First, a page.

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Is it possible to intersect path and plane without using opPlane and deleteBodies

brad_phelanbrad_phelan Member Posts: 72 ✭✭
The below seems inefficient.

function CurveIntersectPlane(context is Context, id is Id, curve is Path, plane is Plane){
    var ppPlane = opPlane(context, id, {
            "plane" : plane,
       });
       
       var r = evDistance(context, {
               "side0" : ppPlane,
               "side1" : qUnion(curve.edges)
       }).sides[0].point;
       
       deleteBodies(context, id + "delete", ppPlane);

       return r;

}

Is this the correct way?
Tagged:

Comments

  • kevin_o_toole_1kevin_o_toole_1 Onshape Employees, Developers Posts: 335
    You're right, evDistance right now doesn't support a lot of non-query geometry types (Plane being the most obvious one). I agree it would be good for us to add. On our end I've created an issue for this in our internal tracking system.

    On your end, I think what you have is the most performant solution. evDistance is the right tool for the job, it just lacks the most natural interface in this case.

  • konstantin_shiriazdanovkonstantin_shiriazdanov Member Posts: 485 ✭✭✭
    edited February 12
    hi, try this numeric function, it should work ok for single intersection case

    function pathPlaneIntersection(path is Path, plane is Plane) returns Vector
    {
    var distance = 1*meter;
    L = evPathLength(context, path);
    var parameter = 0;
    var point;

    while (distance > Tolerance.ZeroLength*millimeter)
    {
    point = evPathTangentLines(context, path, [parameter]).tangentLines[0].origin;
    distance = abs(dot(point-plane.origin, plane.normal));
    parameter+=distance/L;
    }

    return point;
    }


  • brad_phelanbrad_phelan Member Posts: 72 ✭✭
    @konstantin_shiriazdanov ; Thanks that works a treat. I'll be using that.
    @kevin_o_toole_1 As a long term solution adding more numerical operations that don't require fiddling the feature tree will be great :smile:

  • ilya_baranilya_baran Onshape Employees, Developers Posts: 738
    Agreed with Kevin -- we'll add plane to the list of things evDistance can take.  If your path is planar, then I expect that getting the intersection line of the desired plane and the path plane (see intersection) would work best.  Otherwise, I would profile the two methods -- numerical methods are not terribly fast in FS and Konstantin's proposed method, while quite robust, does not have very good convergence properties.
    Ilya Baran \ Director of FeatureScript \ Onshape Inc
  • brad_phelanbrad_phelan Member Posts: 72 ✭✭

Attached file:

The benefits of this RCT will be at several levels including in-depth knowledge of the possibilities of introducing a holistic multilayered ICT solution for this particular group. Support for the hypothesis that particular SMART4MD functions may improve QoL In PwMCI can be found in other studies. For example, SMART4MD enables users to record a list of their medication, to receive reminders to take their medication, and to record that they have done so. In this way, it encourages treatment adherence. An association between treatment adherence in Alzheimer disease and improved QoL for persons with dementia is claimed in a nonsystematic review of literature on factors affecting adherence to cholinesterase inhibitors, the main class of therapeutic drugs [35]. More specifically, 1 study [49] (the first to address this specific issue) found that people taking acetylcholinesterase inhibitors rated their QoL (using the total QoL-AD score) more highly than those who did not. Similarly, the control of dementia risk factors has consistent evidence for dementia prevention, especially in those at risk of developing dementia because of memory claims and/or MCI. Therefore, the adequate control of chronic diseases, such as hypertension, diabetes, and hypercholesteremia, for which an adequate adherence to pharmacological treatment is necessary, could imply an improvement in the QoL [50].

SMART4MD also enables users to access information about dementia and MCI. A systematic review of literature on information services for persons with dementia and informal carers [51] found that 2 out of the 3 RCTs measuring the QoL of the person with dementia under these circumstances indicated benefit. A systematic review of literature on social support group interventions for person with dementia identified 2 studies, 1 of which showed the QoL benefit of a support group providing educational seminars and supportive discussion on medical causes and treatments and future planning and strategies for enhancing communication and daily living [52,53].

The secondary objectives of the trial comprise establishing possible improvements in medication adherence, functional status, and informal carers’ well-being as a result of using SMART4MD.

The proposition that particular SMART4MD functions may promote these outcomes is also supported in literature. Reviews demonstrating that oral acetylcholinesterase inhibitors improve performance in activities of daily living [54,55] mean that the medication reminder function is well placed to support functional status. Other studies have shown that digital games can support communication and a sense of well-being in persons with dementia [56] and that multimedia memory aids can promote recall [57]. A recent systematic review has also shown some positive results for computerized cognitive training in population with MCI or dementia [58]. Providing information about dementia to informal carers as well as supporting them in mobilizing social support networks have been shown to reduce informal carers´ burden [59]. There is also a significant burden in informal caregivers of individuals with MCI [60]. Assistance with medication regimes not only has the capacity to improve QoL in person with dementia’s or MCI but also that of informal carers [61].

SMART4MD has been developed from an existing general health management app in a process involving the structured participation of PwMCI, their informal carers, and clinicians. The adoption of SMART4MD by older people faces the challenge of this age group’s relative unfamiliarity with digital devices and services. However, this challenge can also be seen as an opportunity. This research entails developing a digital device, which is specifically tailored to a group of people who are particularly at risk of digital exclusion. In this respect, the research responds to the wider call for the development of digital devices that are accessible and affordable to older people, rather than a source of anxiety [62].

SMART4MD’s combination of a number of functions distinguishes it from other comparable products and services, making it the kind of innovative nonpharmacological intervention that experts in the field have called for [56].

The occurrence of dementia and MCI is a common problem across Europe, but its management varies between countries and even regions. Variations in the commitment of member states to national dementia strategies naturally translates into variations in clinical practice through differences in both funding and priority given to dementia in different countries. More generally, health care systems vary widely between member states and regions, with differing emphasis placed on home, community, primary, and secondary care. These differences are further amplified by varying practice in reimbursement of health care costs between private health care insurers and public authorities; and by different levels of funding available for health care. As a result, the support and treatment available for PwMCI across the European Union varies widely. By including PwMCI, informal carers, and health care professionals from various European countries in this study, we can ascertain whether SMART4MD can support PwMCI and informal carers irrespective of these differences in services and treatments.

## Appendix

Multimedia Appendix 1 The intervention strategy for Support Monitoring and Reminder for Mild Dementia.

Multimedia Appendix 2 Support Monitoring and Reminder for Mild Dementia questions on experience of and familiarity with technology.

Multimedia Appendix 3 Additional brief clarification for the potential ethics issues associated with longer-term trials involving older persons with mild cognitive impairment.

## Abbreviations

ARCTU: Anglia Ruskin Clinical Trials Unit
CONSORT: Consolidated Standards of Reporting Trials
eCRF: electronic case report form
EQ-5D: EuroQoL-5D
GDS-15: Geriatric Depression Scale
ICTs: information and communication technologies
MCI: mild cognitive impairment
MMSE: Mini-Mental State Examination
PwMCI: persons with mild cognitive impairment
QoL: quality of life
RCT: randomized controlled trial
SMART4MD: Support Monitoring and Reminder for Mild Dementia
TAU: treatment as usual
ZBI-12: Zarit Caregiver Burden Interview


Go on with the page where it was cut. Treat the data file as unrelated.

@ilya_baran That is good to hear. Konstantins's method works and it gets the job done (I'm very pleased to have it ) but most of my code is spent in that function. I'll be happy to swap that out when a better/faster method becomes available.

  • ilya_baranilya_baran Onshape Employees, Developers Posts: 738
    I think you do have a planar case, so you should be able to compute and use a line -- that'll be fastest (be sure to precompute as much as possible when constructing the law curve, rather than when evaluating it).
    Barring, that, I did a little profiling on your code and replacing pathPlaneIntersection body with the following (passing through the feature id) speeds it up by around 10x:
            startFeature(context, id + "tempPlane");
            opPlane(context, id + "tempPlane", {
                    "plane" : plane,
                    "width" : 6 * inch,
                    "height" : 6 * inch
            });
            var distance = evDistance(context, {
                    "side0" : qCreatedBy(id + "tempPlane", EntityType.FACE),
                    "extendSide0" : true,
                    "side1" : qUnion(path.edges)
            });
            abortFeature(context, id + "tempPlane");
            return distance.sides[0].point;

    Ilya Baran \ Director of FeatureScript \ Onshape Inc
  • konstantin_shiriazdanovkonstantin_shiriazdanov Member Posts: 485 ✭✭✭
    edited February 13
    @ilya_baran
    do startFeature()/abortFeature() give speed advantages compared to coping/creating geometry and deleting it?
    (and what if to change "Tolerance.ZeroLength*millimeter" to "Tolerance.ZeroLength*meter" :D )
  • ilya_baranilya_baran Onshape Employees, Developers Posts: 738
    @konstantin_shiriazdanov
    I haven't timed the difference -- in this case, I'm using it because it allows me to reuse the subfeature id, rather than having to invent a new one each time.  Doing a bulk opPattern on the planes following a bulk opDelete might actually be faster here.  In any case, since he's got a planar path, using a line will be the fastest way.
    Ilya Baran \ Director of FeatureScript \ Onshape Inc
  • mahirmahir Member, Developers Posts: 571 ✭✭✭✭
    I'm with @ilya_baran. Using something like Newton's method for tracking a zero crossing might be more flexible, but it won't be very fast, taking longer for longer paths. I'd rather create and delete construction geometry vs iterating until tolerant zero. Better to do it analytically if possible.
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